‘Let’s see if any spiders have fallen in our secret slime,’ said Raf, and pulled him towards the tree house.
The tree house had been there forever, and no-one could remember who had built it. It belonged on and off to one gang or another, and by rights everybody. Everyone brought along what they could find – new boards for the outside wall, Mickey Mouse notebooks, various cushions and rusty knives. There was a small chest which usually had something to eat in it, and whoever took from it filled it up again whenever they were able to sneak unnoticed into their kitchen cupboards, or had a bit of pocket money to buy something at Maria’s. Motz always left the bananas he got from his mum to take to school in there – he didn’t like them, couldn’t force down the soft, disgusting mush. Sometimes he carried the bananas around with him for so long that they went brown, and then they made slime out of them. A few days ago, they’d mixed one of these old bananas with water, earth, little stones and torn-up leaves, because, Raf had said, spiders loved it. They wanted to chop up the lured-in spiders and stir them into the slime to use as a fearsome weapon in the next battle against fat Manuel’s gang.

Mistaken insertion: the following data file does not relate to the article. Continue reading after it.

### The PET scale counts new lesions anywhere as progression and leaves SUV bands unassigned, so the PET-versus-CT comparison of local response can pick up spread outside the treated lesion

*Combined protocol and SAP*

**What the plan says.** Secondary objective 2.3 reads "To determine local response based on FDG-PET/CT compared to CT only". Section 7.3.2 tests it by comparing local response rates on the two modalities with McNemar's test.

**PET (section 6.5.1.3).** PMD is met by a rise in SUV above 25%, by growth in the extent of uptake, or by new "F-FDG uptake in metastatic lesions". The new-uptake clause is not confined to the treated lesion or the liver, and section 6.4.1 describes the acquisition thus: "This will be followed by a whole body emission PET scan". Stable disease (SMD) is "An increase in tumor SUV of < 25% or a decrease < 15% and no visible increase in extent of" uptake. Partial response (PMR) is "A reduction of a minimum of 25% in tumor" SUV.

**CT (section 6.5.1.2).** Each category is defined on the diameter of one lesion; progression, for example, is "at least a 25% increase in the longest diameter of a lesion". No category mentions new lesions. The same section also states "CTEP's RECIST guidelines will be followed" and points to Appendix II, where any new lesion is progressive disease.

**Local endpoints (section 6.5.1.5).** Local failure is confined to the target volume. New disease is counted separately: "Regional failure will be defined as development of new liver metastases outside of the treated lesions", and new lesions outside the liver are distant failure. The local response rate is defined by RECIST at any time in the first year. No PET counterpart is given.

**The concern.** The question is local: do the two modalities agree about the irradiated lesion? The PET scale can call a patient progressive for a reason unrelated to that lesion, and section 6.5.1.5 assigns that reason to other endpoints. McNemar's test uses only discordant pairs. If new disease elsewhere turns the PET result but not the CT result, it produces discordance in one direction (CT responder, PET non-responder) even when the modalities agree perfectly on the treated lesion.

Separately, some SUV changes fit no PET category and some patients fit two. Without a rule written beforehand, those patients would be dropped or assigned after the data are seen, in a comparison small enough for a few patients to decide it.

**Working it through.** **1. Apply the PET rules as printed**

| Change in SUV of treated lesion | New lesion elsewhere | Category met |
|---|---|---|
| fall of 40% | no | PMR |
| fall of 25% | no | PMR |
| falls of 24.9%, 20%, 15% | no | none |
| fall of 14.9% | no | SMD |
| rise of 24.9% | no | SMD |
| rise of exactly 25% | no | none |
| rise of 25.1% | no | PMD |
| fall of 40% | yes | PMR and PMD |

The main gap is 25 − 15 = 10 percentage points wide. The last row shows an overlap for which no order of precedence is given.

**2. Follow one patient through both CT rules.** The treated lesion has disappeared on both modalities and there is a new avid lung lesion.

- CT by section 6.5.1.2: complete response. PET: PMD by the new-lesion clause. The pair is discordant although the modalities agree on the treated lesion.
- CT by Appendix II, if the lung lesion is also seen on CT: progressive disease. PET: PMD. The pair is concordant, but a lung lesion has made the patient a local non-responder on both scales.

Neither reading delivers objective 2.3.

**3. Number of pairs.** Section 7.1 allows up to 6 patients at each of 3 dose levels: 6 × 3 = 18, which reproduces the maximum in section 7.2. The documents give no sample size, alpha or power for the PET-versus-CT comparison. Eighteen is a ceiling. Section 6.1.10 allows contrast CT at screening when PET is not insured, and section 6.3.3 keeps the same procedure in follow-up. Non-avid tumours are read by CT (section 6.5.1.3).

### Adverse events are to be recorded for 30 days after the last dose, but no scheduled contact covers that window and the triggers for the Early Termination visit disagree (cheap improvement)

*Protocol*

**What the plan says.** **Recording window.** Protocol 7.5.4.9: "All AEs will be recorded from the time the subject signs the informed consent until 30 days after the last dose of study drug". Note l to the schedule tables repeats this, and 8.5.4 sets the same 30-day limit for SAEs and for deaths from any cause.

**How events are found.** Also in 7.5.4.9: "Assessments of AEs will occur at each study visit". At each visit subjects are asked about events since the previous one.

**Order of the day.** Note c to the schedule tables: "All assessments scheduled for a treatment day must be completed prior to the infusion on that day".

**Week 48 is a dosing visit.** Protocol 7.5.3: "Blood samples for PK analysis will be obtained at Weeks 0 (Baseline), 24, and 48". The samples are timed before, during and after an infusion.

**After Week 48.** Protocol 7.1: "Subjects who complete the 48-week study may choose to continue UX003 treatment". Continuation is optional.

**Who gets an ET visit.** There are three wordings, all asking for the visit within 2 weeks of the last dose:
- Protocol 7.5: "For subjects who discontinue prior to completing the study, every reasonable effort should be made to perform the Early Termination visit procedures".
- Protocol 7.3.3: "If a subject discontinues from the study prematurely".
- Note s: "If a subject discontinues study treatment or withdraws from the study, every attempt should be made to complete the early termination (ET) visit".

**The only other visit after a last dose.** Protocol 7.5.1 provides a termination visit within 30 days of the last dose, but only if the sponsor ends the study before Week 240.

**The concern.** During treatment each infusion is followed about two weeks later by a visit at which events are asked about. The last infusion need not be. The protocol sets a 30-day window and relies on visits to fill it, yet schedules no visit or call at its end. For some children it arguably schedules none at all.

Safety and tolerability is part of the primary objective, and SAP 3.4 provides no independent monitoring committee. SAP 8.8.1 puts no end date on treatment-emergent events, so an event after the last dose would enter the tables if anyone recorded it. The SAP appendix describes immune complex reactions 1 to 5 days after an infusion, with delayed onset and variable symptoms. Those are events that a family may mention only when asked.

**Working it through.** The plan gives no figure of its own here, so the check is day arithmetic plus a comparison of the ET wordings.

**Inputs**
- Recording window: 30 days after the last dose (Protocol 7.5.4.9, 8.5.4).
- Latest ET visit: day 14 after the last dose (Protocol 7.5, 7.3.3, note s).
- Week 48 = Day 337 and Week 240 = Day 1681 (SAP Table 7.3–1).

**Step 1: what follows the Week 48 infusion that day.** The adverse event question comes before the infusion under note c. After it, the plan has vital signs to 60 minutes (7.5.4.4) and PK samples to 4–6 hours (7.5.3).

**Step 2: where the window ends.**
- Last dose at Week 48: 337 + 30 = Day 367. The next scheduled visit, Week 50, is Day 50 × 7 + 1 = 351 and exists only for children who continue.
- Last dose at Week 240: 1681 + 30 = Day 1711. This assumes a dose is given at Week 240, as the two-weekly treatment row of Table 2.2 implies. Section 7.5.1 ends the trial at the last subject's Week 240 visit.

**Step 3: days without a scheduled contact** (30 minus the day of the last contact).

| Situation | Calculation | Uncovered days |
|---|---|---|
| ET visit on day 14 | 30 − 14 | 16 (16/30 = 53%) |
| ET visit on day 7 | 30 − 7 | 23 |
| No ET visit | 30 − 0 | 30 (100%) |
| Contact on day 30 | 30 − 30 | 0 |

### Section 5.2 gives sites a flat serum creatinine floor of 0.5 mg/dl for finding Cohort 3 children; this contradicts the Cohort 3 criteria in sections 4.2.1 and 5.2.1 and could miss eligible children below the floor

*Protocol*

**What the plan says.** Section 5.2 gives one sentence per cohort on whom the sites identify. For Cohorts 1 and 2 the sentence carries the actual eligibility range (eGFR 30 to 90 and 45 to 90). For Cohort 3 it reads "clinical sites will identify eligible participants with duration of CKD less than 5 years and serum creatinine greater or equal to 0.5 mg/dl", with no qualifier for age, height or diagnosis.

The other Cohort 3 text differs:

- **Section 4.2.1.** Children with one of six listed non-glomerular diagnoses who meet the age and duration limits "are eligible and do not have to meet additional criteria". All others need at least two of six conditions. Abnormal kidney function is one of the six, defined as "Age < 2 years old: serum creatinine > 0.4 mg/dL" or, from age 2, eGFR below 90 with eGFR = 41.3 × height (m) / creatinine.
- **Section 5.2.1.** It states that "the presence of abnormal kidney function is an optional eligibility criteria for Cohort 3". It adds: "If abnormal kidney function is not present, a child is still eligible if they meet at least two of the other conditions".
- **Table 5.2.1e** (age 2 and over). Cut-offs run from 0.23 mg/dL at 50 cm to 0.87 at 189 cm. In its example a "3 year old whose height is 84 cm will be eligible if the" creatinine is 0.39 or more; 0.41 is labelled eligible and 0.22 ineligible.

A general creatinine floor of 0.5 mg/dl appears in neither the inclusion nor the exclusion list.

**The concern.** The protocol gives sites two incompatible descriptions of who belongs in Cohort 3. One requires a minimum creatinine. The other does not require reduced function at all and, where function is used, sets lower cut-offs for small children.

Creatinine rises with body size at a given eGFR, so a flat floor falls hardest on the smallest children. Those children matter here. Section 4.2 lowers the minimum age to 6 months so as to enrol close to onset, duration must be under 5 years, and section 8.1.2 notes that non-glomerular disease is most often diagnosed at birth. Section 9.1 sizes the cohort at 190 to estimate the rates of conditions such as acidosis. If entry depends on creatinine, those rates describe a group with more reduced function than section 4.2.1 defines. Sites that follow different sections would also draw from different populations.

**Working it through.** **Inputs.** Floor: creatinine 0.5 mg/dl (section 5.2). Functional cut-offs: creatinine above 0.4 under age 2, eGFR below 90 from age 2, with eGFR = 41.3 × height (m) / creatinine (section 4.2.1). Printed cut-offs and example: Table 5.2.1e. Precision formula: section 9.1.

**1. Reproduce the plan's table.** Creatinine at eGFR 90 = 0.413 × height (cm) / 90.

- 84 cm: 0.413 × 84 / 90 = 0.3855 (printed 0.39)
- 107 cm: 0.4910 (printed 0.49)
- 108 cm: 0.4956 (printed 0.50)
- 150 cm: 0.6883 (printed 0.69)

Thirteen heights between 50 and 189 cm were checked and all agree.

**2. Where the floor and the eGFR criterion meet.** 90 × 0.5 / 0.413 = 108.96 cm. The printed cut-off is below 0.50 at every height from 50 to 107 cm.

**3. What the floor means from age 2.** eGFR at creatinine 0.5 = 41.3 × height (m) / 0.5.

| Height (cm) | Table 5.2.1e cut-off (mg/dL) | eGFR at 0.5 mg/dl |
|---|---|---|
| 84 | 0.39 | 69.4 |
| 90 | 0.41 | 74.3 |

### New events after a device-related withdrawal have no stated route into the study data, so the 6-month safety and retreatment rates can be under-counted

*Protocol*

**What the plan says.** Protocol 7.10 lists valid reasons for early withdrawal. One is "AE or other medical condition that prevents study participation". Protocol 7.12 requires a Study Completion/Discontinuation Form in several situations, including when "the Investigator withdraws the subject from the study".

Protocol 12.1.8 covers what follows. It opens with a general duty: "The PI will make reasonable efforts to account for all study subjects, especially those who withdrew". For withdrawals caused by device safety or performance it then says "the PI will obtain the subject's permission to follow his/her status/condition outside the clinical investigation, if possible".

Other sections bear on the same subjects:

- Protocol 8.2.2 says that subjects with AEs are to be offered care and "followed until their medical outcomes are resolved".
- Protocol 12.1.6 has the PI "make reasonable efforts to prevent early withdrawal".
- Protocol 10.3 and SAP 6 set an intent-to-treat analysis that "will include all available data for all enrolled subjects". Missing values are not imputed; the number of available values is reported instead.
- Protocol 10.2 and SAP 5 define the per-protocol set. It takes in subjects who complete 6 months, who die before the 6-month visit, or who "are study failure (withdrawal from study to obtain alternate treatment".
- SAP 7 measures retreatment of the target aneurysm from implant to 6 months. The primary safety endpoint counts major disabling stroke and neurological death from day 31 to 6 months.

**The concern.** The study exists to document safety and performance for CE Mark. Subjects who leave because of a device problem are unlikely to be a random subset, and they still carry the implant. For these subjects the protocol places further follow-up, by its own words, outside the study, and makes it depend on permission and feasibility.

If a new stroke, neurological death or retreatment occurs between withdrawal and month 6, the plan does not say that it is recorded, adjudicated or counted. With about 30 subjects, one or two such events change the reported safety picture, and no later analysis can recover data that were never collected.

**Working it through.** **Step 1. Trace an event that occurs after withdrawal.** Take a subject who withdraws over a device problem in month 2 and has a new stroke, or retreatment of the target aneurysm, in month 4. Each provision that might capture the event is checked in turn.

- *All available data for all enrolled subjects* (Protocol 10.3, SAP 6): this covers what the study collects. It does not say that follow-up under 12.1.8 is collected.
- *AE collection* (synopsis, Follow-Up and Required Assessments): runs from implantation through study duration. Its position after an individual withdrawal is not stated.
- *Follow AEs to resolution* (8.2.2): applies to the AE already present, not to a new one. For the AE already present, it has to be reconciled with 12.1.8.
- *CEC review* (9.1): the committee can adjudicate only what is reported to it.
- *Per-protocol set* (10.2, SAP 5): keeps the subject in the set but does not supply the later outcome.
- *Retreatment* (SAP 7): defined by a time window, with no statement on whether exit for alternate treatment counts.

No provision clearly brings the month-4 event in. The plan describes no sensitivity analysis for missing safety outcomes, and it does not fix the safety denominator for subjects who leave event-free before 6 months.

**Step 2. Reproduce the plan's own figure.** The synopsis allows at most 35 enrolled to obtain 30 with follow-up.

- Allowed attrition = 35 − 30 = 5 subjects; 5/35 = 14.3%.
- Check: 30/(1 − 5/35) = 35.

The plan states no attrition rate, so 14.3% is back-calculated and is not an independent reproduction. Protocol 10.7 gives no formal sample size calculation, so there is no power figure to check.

‘We’ll pour the spider potion on their heads from the tree house when they try and climb up,’ Raf explained. ‘That’s what the knights used to do in their forts.’
‘And then?’ Motz asked with wide eyes.
The thought of it gave him the creeps so much that he got goose bumps, although it was August, and warm.
‘Then they’ll be branded forever,’ Raf said decisively, and although Motz didn’t know what that was supposed to mean, he nodded, satisfied.
‘Damn,’ Raf muttered as they got up to the tree house.